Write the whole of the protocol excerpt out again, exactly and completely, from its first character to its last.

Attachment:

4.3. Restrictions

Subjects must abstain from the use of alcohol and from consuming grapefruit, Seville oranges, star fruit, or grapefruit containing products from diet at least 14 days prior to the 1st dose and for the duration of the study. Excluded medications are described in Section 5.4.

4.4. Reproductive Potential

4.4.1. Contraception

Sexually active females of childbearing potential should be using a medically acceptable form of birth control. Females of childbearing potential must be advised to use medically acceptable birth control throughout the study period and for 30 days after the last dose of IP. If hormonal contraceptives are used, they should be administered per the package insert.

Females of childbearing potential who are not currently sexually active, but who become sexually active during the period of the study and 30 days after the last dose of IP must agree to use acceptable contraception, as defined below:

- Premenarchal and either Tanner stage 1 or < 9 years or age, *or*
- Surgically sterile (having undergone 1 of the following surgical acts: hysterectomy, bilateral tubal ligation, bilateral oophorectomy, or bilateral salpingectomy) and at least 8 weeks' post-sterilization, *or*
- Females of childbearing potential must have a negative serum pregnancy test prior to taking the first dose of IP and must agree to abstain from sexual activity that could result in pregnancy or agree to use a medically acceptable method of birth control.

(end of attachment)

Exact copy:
4.3. Restrictions

Subjects must abstain from the use of alcohol and from consuming grapefruit, Seville oranges, star fruit, or grapefruit containing products from diet at least 14 days prior to the 1st dose and for the duration of the study. Excluded medications are described in Section 5.4.

4.4. Reproductive Potential

4.4.1. Contraception

Sexually active females of childbearing potential should be using a medically acceptable form of birth control. Females of childbearing potential must be advised to use medically acceptable birth control throughout the study period and for 30 days after the last dose of IP. If hormonal contraceptives are used, they should be administered per the package insert.

Females of childbearing potential who are not currently sexually active, but who become sexually active during the period of the study and 30 days after the last dose of IP must agree to use acceptable contraception, as defined below:

- Premenarchal and either Tanner stage 1 or < 9 years or age, *or*
- Surgically sterile (having undergone 1 of the following surgical acts: hysterectomy, bilateral tubal ligation, bilateral oophorectomy, or bilateral salpingectomy) and at least 8 weeks' post-sterilization, *or*
- Females of childbearing potential must have a negative serum pregnancy test prior to taking the first dose of IP and must agree to abstain from sexual activity that could result in pregnancy or agree to use a medically acceptable method of birth control.